St Petersburg’s landmark cathedral to get patriarchal statusSociety & Culture April 28, 3:07
Russians to be proud of its F1 racer Daniil Kvyat - Toro Rosso principalSport April 28, 3:02
Moscow holds first night rehearsal of Victory Day ParadeMilitary & Defense April 28, 1:18
Russia’s Kvyat expects full-house attendance at 2017 F1 Russia GP in SochiSport April 28, 1:14
Only OPCW investigation can bring up truth on Khan Sheykhun chemical attack — MoscowWorld April 27, 23:37
Kvyat to race at home F1 GP in Sochi with new helmet design depicting him riding torpedoSport April 27, 21:43
Maria Sharapova gets into quarterfinal of tournament in StuttgartSport April 27, 21:16
Russia, Japan to hold bilateral year of culture in 2018World April 27, 20:49
Angela Merkel’s visit to Moscow – pragmatism above all elseRussian Politics & Diplomacy April 27, 19:18
KIEV, March 17, /ITAR-TASS/. Ukraine will prepare claims against Russia with regard to deposits in the former state-owned Soviet savings bank estimated at about 80 billion U.S. dollars, Justice Minister Pavel Petrenko said on Monday, March 17.
“These are currency values, which the Russian Federation inherited from the Soviet Union, and deposits in the former State Savings Bank, which the Russian Federation basically had not returned to the State Savings Bank of Ukraine as of January 1, 1992. That’s about 80 billion U.S. dollars without adjustment,” he said.
Ukraine will also seek to get hold of real estate abroad, which currently hosts diplomatic missions, as well as aircraft and ships that were in the ownership of the Soviet Union, and other assets.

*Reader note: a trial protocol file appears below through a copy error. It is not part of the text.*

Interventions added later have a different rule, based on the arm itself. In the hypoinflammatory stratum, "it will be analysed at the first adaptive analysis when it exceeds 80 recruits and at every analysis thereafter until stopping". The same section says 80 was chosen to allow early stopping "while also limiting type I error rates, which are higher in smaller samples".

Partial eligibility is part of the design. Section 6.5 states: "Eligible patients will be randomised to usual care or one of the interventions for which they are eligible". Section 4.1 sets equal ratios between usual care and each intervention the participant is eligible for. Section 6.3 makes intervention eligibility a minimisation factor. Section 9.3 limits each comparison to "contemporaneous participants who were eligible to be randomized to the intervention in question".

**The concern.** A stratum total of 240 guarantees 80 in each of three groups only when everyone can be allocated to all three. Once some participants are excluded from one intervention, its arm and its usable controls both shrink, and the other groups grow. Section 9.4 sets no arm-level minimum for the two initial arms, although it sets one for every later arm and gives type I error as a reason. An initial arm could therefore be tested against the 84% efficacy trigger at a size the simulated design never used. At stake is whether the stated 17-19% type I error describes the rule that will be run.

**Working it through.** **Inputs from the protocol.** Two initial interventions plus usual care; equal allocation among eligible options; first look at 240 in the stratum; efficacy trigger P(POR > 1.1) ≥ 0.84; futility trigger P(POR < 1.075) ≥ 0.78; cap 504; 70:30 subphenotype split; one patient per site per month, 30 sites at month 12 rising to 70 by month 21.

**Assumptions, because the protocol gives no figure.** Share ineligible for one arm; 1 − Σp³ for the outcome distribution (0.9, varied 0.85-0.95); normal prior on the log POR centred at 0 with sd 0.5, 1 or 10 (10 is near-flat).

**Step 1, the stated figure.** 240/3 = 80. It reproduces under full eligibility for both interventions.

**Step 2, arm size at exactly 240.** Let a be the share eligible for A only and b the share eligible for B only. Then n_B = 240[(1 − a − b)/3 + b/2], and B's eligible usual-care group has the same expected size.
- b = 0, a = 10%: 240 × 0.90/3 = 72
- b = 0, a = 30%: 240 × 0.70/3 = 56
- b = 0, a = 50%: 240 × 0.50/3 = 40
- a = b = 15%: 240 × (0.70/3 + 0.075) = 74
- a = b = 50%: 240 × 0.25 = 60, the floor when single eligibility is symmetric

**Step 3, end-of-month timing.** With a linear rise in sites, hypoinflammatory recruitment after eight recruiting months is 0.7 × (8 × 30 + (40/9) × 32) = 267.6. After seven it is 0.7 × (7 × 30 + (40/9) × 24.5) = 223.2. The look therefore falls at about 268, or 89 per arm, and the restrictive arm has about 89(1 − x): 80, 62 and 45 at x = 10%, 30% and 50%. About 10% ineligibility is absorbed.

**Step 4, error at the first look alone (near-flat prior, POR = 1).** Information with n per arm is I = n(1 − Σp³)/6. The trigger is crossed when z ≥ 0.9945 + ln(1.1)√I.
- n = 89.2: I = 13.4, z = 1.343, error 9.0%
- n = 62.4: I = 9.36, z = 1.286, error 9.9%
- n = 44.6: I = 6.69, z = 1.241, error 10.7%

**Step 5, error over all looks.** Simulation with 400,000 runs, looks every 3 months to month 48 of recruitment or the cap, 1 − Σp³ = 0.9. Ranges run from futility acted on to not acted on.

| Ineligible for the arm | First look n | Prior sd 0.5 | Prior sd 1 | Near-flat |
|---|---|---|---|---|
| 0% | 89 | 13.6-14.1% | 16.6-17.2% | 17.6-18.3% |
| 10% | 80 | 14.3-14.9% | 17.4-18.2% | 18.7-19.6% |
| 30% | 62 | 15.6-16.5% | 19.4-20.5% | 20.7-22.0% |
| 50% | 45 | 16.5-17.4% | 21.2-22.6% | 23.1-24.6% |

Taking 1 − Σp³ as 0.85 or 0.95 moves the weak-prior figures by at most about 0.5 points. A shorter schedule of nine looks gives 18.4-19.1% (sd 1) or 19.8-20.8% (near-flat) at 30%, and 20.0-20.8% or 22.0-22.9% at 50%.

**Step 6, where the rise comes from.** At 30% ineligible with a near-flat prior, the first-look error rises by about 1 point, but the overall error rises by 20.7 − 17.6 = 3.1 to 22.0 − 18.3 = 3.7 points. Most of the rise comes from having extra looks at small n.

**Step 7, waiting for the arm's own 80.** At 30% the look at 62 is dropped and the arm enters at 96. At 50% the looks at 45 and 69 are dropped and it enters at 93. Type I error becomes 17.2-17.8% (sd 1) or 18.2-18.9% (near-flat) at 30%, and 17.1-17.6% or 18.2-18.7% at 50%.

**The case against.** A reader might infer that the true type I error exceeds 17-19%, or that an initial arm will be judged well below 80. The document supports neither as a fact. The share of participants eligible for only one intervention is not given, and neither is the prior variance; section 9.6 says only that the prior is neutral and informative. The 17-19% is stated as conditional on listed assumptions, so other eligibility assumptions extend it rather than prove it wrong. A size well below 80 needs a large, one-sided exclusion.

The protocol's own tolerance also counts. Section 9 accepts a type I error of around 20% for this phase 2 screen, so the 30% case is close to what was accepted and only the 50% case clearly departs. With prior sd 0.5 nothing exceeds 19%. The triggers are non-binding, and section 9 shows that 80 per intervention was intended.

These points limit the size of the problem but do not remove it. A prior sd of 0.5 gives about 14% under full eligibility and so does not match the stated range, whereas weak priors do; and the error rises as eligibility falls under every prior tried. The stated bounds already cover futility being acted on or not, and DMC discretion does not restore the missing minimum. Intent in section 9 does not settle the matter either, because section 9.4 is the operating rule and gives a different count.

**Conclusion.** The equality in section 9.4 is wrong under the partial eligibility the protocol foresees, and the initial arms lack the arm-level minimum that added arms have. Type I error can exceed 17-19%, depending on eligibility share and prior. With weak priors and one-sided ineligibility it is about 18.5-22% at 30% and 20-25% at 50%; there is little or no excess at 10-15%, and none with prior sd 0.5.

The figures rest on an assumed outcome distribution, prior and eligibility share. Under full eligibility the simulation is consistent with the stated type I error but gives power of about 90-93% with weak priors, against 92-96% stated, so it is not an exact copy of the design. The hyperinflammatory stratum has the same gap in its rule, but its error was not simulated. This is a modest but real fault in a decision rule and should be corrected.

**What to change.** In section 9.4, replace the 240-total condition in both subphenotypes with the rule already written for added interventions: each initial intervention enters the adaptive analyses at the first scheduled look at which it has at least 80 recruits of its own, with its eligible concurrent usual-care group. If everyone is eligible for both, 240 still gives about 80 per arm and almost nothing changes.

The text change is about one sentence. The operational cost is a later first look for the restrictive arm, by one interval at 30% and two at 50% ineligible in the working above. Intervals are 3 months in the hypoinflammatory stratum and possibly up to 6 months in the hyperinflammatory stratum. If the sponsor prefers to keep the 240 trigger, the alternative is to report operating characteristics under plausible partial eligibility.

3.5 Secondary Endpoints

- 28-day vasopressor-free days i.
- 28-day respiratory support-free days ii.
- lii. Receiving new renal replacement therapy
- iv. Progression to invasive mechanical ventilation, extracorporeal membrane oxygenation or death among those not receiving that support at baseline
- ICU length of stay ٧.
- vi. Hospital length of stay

Responding to this statement, the Russian Foreign Ministry said that Moscow would reserve the right to demand the immediate payment by Kiev of the 20 billion U.S. dollar Soviet debt if Ukraine decided to bring back the “zero option” issue.
“After that we would be prepared to consider the possibility of conducting talks with Ukraine on other aspects of the ‘zero option’,” it said.
Russia was “surprised by the so-called instructions” issued by parliament-appointed Prime Minister Arseny Yatsenyuk to acting Foreign Minister Andrei Deshchitsa with regard to the allegedly unsettled issue of Soviet foreign debts and assets, the ministry said.
“The Russian Foreign Ministry’s note to the Ukrainian Foreign Ministry of March 31, 2005 said that under the agreement between the Russian Federation and Ukraine on the settlement of the matters of legal succession with regard to the foreign state debt and assets of the former Soviet Union of December 9, 1994 (the so-called ‘zero option’ agreement), Ukraine pledged to transfer and the Russian Federation pledged to assume obligations to pay Ukraine’s share in the foreign state debt of the former Soviet Union as of December 1, 1994. At that time, this share was 6.8 billion U.S. dollars. Now it is coming close to 20 billion U.S. dollars,” the ministry said.